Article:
NerdWallet: Is that holiday deal too good to be true? How to spot knock-offs and scams this year
This article is reprinted by permission from NerdWallet.
Supply chain issues, shipping delays and lingering fears from the pandemic have injected a heightened level of stress and scarcity into this year’s holiday shopping season. That could lead some consumers to fall for scam deals or buy products that aren’t quite what they expected.
Here’s how to avoid a Black Friday deal that’s too good to be true — and how to get the best real deals this holiday season.
Prepare before you shop
You are your best defense against getting scammed or duped into buying an item that’s not what you think it is.
Before you shop, know your budget for holiday gifts and make a list of exactly what you want. The unique challenges of shopping for the holidays in 2021 — recent supply chain issues, the ongoing microchip shortage and lagging delivery times — might tempt you to go for a deal the moment you see it. Don’t let the fear of missing out on your must-have item lead you to making overhasty purchases.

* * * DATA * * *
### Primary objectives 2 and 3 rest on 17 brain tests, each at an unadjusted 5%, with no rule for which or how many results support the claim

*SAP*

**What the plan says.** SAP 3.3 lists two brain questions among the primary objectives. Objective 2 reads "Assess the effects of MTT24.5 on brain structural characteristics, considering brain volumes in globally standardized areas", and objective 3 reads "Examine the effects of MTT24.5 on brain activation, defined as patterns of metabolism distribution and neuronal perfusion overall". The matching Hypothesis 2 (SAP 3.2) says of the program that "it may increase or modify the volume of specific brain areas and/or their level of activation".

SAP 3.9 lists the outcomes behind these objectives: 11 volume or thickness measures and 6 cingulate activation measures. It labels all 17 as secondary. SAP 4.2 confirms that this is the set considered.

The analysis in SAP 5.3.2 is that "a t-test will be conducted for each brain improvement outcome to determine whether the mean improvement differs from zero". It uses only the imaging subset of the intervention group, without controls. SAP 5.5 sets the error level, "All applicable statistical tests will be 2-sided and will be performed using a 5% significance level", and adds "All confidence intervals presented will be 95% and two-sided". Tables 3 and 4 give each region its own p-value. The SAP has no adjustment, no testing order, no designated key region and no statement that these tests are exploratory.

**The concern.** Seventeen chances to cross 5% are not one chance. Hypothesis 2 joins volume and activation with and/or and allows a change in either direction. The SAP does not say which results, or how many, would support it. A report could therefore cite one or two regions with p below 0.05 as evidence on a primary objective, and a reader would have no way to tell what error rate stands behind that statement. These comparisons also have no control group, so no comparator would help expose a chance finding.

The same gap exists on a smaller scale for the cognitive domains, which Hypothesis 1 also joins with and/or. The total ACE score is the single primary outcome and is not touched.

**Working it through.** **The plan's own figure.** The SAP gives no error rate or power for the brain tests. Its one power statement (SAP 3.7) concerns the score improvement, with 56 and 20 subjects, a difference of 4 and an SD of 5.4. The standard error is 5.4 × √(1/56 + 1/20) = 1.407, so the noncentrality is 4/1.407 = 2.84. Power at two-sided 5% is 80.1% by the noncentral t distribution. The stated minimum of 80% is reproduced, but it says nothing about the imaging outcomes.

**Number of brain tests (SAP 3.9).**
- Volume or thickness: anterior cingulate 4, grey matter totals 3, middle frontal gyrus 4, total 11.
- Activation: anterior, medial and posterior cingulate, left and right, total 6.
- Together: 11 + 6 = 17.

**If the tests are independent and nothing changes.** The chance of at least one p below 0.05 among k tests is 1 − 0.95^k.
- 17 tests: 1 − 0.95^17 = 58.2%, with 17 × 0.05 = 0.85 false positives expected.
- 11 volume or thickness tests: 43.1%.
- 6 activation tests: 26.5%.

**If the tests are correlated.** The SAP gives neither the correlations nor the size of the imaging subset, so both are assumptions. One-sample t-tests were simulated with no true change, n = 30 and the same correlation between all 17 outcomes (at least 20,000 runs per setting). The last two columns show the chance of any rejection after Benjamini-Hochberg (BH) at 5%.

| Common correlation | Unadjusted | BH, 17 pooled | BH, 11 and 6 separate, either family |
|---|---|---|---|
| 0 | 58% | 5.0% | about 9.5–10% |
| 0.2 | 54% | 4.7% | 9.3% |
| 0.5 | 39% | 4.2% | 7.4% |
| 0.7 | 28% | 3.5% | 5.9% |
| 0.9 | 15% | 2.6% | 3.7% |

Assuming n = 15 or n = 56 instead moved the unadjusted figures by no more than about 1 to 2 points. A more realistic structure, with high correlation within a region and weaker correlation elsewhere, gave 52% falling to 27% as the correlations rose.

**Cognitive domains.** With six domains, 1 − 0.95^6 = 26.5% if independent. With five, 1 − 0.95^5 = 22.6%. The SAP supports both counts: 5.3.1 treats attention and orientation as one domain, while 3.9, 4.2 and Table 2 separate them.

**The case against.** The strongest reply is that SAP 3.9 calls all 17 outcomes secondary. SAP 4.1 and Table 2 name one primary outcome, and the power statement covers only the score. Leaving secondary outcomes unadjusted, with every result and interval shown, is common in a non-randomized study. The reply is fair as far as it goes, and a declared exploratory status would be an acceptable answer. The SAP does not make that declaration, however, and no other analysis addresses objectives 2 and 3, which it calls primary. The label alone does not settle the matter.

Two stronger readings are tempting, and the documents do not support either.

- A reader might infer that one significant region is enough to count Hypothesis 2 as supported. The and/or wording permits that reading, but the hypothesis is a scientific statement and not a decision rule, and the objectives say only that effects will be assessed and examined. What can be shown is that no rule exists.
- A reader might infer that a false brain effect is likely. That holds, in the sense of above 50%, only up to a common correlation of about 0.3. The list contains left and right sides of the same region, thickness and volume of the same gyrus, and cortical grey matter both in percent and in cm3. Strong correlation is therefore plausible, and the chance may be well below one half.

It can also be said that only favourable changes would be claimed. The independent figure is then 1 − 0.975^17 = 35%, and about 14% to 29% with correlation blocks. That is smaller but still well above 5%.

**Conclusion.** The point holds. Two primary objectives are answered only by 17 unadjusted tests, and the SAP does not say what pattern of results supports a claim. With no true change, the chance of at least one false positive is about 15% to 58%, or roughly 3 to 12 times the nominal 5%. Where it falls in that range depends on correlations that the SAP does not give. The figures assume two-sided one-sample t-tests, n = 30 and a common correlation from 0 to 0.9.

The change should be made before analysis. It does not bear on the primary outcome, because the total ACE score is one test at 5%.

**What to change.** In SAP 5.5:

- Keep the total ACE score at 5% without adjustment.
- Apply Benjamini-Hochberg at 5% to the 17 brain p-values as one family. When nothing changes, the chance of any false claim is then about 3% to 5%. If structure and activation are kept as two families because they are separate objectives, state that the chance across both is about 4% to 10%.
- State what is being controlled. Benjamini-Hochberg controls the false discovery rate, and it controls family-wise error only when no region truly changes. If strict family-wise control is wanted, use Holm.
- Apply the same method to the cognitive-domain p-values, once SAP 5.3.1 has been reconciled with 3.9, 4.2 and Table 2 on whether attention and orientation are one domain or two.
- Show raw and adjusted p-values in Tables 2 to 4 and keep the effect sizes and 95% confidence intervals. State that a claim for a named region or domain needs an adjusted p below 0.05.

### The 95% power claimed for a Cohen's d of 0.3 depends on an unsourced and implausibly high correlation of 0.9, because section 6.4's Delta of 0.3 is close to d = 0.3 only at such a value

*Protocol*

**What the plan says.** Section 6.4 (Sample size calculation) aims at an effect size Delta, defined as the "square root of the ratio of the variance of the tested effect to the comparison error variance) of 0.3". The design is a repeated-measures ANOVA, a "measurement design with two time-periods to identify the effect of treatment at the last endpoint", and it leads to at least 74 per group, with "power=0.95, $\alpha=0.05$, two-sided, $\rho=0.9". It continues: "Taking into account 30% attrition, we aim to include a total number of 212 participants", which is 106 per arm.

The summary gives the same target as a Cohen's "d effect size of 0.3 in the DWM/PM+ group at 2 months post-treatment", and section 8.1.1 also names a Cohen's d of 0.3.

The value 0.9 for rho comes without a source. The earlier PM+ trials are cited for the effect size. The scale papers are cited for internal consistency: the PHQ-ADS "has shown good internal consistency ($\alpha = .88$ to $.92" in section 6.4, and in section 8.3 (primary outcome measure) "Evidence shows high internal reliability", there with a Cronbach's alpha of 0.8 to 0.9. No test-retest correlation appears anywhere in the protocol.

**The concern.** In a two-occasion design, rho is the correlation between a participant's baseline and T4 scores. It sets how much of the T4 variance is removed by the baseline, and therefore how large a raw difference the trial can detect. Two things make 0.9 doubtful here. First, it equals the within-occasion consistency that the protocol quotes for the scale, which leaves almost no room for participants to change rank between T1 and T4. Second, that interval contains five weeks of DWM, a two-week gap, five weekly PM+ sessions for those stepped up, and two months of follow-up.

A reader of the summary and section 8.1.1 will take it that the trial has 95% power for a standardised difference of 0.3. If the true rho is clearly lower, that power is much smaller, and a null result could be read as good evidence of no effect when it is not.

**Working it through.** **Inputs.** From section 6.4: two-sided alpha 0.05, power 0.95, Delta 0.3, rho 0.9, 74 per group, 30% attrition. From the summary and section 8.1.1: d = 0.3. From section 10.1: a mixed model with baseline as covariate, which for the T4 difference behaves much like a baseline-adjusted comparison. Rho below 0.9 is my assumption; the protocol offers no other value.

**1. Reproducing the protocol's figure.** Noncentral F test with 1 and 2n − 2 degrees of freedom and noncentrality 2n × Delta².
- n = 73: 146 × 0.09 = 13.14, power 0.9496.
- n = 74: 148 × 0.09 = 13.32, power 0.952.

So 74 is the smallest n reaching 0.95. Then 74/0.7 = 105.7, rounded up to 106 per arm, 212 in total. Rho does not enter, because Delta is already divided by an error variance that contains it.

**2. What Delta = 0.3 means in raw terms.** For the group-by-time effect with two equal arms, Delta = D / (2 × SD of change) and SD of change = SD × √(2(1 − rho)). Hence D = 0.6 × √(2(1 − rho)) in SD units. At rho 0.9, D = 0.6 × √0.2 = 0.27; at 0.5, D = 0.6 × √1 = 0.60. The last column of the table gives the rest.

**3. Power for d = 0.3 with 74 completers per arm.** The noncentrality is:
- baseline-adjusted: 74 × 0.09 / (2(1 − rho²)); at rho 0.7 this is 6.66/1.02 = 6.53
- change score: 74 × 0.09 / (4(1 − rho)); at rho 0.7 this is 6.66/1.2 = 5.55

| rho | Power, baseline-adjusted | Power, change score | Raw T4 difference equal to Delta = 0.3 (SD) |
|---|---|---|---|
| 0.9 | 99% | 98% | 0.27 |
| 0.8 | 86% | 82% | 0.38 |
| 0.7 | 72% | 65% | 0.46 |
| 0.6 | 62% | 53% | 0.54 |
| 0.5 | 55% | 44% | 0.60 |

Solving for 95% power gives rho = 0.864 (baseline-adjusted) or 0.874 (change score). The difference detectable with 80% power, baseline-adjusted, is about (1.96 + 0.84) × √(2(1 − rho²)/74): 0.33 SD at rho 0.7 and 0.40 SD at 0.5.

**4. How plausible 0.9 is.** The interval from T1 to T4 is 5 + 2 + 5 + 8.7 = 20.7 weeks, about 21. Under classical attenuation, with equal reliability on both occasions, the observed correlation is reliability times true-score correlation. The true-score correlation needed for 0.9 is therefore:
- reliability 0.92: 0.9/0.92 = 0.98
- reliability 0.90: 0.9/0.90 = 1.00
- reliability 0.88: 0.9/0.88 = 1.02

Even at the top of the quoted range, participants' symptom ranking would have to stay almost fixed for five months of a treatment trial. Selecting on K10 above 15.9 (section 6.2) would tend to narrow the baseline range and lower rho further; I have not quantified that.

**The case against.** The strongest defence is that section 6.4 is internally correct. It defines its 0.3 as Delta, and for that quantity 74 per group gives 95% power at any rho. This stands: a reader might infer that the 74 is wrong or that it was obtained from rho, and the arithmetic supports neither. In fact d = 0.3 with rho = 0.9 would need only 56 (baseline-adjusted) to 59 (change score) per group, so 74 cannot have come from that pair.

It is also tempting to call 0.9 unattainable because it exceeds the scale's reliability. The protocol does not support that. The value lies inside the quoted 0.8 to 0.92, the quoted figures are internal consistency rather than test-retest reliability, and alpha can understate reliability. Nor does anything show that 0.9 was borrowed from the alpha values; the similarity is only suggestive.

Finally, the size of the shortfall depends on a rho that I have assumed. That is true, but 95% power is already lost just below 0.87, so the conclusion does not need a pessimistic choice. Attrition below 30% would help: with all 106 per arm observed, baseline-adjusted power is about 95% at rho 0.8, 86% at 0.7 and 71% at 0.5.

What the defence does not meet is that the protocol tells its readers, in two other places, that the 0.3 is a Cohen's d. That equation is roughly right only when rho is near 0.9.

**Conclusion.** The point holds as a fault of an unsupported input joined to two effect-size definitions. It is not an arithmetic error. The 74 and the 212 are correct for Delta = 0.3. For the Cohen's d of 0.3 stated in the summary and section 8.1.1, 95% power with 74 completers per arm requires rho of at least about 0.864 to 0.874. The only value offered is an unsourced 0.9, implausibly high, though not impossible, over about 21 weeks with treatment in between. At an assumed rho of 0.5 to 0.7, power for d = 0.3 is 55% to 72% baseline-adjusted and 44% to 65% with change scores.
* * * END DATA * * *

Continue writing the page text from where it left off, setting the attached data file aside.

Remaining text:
“Scarcity is a persuasion tactic that is used by legitimate retailers and also scammers,” says Amy Nofziger, director of fraud victim support at AARP. “It’s those impulse buys that get us into trouble.”
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For example, if you’re in the market for electronics like a TV, pin down the model numbers of the items on your list. This can help you avoid what’s called a “derivative” model. These products, which are typically only sold during the holidays, may look similar to the item you have in mind and be listed for hundreds of dollars less. The catch? These cheaper versions are generally lower quality, making them a worse deal than they seem at first glance.
“Do your research to make sure that this is the product and the quality that you have been expecting,” says Nofziger. “Don’t let the hype of Black Friday take over your cognitive thinking.”
Know scammers’ tricks
Like the release of a must-have gadget, scammers are continually iterating and deploying new tricks to the masses in hopes of nabbing your money or personal information.
Once your shopping list is ready, protect yourself by knowing about these scams.
Social media ads
As you doomscroll and swipe through the posts in your Facebook